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Autovivification for dummies (using Test::More)

by tphyahoo (Vicar)
on Jul 28, 2005 at 18:51 UTC ( #479087=perlmeditation: print w/ replies, xml ) Need Help??

Here's a little snip I put together messing around with autovivification. Perhaps some monks that feel queasy about this topic may find it useful.

For a more in depth tutorial on the topic The Bad, the Ugly, and the Good of autovivification may be of interest. Cheers :)

use strict; use warnings; use Test::More qw(no_plan); use Data::Dumper; my %hash = (a => 'a', b => 'b'); ok( ! exists($hash{c}), "hash -- c doesn't exist"); ok( ! exists($hash{c}), "hash -- c still doesn't exist"); ok( ! defined($hash{c}), "hash -- c not defined either"); my $hashref = { %hash }; ok( ! exists($hashref->{c}), "hashref -- c doesn't exist"); ok( ! exists($hashref->{c}), "hashref -- c still doesn't exist"); ok( ! exists( $hashref->{c}->{d} ), "hashref, deeper -- c->{d} doesn't + exist"); ok( ! exists( $hashref->{c}->{d} ), "hashref -- c->{d} still doesn't e +xist"); ok( ! exists($hashref->{c}), "hashref -- c still doesn't exist"); #fai +ls. c does exist. ok( ! defined($hashref->{c}), "hashref -- c still doesn't exist"); #fa +ils. c is an empty hashfref, which is something other than undef.

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Re: Autovivification for dummies (using Test::More)
by revdiablo (Prior) on Jul 29, 2005 at 06:45 UTC

    I'm not quite sure why you arranged your last two tests to fail. It's my understanding that test suites are intended to test the promises made by a certain interface, usually described in documentation. In this case, autovivification is a documented and expected behavior. Why should that cause the tests to fail?

      Good question.

      Here, I was using Test::Morefor rhetorical and didactical purposes: in other words, I was trying to make a point. My point was, to illustrate how the "naive" expectation of dereferencing is contradicted by the reality of how autovivification works. I didn't mean that autovivification is a bug; I understand that this behavior is there for a purpose, controversial though it may be.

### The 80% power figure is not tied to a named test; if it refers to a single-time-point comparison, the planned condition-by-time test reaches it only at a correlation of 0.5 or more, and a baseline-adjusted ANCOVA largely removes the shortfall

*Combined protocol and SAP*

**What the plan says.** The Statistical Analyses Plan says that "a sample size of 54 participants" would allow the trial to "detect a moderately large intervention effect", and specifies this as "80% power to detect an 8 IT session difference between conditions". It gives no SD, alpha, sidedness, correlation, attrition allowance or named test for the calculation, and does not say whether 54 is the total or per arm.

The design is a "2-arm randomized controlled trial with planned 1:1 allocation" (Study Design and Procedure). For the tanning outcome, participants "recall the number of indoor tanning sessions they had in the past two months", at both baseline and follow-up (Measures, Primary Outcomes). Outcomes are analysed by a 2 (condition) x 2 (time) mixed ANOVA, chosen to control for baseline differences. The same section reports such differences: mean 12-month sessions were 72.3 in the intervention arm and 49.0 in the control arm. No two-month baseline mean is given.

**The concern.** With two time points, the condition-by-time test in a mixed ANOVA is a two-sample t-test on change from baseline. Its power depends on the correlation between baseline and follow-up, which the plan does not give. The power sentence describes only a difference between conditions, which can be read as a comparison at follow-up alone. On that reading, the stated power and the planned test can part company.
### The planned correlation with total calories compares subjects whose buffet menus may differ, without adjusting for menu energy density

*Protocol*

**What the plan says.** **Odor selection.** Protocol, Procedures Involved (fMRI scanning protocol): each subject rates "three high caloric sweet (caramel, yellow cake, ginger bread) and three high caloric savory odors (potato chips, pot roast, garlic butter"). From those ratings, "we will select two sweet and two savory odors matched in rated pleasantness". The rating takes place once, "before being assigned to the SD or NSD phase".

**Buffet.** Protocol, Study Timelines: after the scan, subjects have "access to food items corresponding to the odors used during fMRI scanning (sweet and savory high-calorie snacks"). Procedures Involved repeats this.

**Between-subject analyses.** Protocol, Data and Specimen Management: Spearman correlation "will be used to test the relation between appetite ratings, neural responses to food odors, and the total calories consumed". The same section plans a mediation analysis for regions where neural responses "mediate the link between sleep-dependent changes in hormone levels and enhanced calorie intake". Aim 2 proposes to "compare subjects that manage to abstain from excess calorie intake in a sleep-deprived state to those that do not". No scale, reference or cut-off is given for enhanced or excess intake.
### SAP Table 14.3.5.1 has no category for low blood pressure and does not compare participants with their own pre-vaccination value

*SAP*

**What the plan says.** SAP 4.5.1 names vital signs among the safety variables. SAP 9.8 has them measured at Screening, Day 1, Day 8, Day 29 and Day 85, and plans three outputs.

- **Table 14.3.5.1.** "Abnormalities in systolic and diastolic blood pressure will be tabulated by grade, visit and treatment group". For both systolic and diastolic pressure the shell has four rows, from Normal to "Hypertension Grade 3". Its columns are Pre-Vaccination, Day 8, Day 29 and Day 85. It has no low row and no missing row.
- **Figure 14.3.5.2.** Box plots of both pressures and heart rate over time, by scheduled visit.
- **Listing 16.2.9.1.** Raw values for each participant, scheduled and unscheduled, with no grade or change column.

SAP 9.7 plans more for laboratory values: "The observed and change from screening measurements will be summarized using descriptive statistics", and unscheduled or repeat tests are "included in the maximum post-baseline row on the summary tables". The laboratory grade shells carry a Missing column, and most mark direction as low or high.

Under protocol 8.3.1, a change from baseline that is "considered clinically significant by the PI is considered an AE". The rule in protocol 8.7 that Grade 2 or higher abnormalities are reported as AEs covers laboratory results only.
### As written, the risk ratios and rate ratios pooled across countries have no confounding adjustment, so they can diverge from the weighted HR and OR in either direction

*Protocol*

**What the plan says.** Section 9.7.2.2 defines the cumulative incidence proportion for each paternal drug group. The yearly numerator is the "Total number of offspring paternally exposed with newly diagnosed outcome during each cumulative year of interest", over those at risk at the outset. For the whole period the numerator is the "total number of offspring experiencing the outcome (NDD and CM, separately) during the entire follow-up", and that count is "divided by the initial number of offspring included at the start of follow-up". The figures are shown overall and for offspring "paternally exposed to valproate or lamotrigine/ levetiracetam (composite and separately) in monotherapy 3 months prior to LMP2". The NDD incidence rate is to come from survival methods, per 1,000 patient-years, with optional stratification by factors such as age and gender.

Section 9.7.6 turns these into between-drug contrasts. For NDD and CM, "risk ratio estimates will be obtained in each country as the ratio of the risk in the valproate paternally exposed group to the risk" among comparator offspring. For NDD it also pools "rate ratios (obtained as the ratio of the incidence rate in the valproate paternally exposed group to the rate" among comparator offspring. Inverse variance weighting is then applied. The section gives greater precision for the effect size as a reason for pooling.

Your question made me reflect a bit, and realize that I have lately been incorporating Test::More into my perlmonks posts, in two ways.

      1. In SOPW posts, I am showing the behavior I want, but am not getting, with test more failing.
      2. In Meditations, I am using test more rhetorical, as here, to make points.
      I guess I am also hoping to spread the testing gospel in this way, as well as my own test fu.
        My point was to illustrate how the "naive" expectation of dereferencing is contradicted by the reality of how autovivification works.

        Ok, that is a perfectly reasonable explanation. It might have been nice to say that in the original post, but I know how hard it can be to figure out the things people will have questions or confusion about.

        I have lately been incorporating Test::More into my perlmonks posts

        I like this idea. One of the reasons I like tests is they can convey a lot of information in a convenient, machine-usable little packet. They are just like the test snippets I usually end up writing, but in addition they show where my expectations are violated or upheld.

        Understood, but I think people would find it clearer if you negated your test so that they all past, rather than posting tests which are meant to fail.

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